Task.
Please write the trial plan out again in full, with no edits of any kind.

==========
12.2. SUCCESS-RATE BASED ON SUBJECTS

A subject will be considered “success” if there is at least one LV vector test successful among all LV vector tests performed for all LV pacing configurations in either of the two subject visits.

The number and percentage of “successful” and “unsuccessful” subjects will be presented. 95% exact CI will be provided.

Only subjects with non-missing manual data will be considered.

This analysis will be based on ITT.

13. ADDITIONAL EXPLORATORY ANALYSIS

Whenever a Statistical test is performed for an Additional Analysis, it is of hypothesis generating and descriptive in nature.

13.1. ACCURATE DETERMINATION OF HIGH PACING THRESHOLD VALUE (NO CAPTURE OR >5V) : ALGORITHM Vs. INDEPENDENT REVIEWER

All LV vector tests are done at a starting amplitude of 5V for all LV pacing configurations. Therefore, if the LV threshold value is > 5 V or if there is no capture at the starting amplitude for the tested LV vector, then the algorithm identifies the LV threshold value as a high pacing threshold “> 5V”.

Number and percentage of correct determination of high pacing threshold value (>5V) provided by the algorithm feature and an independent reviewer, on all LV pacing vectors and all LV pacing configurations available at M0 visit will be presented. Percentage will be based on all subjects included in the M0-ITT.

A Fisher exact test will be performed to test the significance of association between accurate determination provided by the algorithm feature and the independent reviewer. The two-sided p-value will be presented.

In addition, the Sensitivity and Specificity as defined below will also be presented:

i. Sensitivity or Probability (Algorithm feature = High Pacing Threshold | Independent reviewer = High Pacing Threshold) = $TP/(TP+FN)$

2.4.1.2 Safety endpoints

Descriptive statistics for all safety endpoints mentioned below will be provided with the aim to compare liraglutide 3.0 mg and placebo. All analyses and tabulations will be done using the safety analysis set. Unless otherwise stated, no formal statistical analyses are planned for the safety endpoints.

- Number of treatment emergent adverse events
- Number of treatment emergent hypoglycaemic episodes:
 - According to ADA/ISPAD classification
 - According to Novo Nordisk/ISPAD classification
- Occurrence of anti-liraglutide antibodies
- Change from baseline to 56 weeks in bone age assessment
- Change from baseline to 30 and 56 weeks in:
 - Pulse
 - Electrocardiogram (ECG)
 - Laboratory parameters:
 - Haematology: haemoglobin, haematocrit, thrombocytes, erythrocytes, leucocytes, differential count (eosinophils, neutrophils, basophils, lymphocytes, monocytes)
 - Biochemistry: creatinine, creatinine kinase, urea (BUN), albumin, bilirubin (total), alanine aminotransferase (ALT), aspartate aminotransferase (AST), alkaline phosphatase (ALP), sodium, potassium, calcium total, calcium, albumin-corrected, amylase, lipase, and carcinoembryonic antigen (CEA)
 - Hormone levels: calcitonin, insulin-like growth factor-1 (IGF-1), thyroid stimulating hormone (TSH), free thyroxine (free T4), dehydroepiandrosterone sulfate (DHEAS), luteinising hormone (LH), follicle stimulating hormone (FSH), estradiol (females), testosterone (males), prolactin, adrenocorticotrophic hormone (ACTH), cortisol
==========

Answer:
12.2. SUCCESS-RATE BASED ON SUBJECTS

A subject will be considered “success” if there is at least one LV vector test successful among all LV vector tests performed for all LV pacing configurations in either of the two subject visits.

The number and percentage of “successful” and “unsuccessful” subjects will be presented. 95% exact CI will be provided.

Only subjects with non-missing manual data will be considered.

This analysis will be based on ITT.

13. ADDITIONAL EXPLORATORY ANALYSIS

Whenever a Statistical test is performed for an Additional Analysis, it is of hypothesis generating and descriptive in nature.

13.1. ACCURATE DETERMINATION OF HIGH PACING THRESHOLD VALUE (NO CAPTURE OR >5V) : ALGORITHM Vs. INDEPENDENT REVIEWER

All LV vector tests are done at a starting amplitude of 5V for all LV pacing configurations. Therefore, if the LV threshold value is > 5 V or if there is no capture at the starting amplitude for the tested LV vector, then the algorithm identifies the LV threshold value as a high pacing threshold “> 5V”.

Number and percentage of correct determination of high pacing threshold value (>5V) provided by the algorithm feature and an independent reviewer, on all LV pacing vectors and all LV pacing configurations available at M0 visit will be presented. Percentage will be based on all subjects included in the M0-ITT.

A Fisher exact test will be performed to test the significance of association between accurate determination provided by the algorithm feature and the independent reviewer. The two-sided p-value will be presented.

In addition, the Sensitivity and Specificity as defined below will also be presented:

i. Sensitivity or Probability (Algorithm feature = High Pacing Threshold | Independent reviewer = High Pacing Threshold) = $TP/(TP+FN)$

2.4.1.2 Safety endpoints

Descriptive statistics for all safety endpoints mentioned below will be provided with the aim to compare liraglutide 3.0 mg and placebo. All analyses and tabulations will be done using the safety analysis set. Unless otherwise stated, no formal statistical analyses are planned for the safety endpoints.

- Number of treatment emergent adverse events
- Number of treatment emergent hypoglycaemic episodes:
 - According to ADA/ISPAD classification
 - According to Novo Nordisk/ISPAD classification
- Occurrence of anti-liraglutide antibodies
- Change from baseline to 56 weeks in bone age assessment
- Change from baseline to 30 and 56 weeks in:
 - Pulse
 - Electrocardiogram (ECG)
 - Laboratory parameters:
 - Haematology: haemoglobin, haematocrit, thrombocytes, erythrocytes, leucocytes, differential count (eosinophils, neutrophils, basophils, lymphocytes, monocytes)
 - Biochemistry: creatinine, creatinine kinase, urea (BUN), albumin, bilirubin (total), alanine aminotransferase (ALT), aspartate aminotransferase (AST), alkaline phosphatase (ALP), sodium, potassium, calcium total, calcium, albumin-corrected, amylase, lipase, and carcinoembryonic antigen (CEA)
 - Hormone levels: calcitonin, insulin-like growth factor-1 (IGF-1), thyroid stimulating hormone (TSH), free thyroxine (free T4), dehydroepiandrosterone sulfate (DHEAS), luteinising hormone (LH), follicle stimulating hormone (FSH), estradiol (females), testosterone (males), prolactin, adrenocorticotrophic hormone (ACTH), cortisol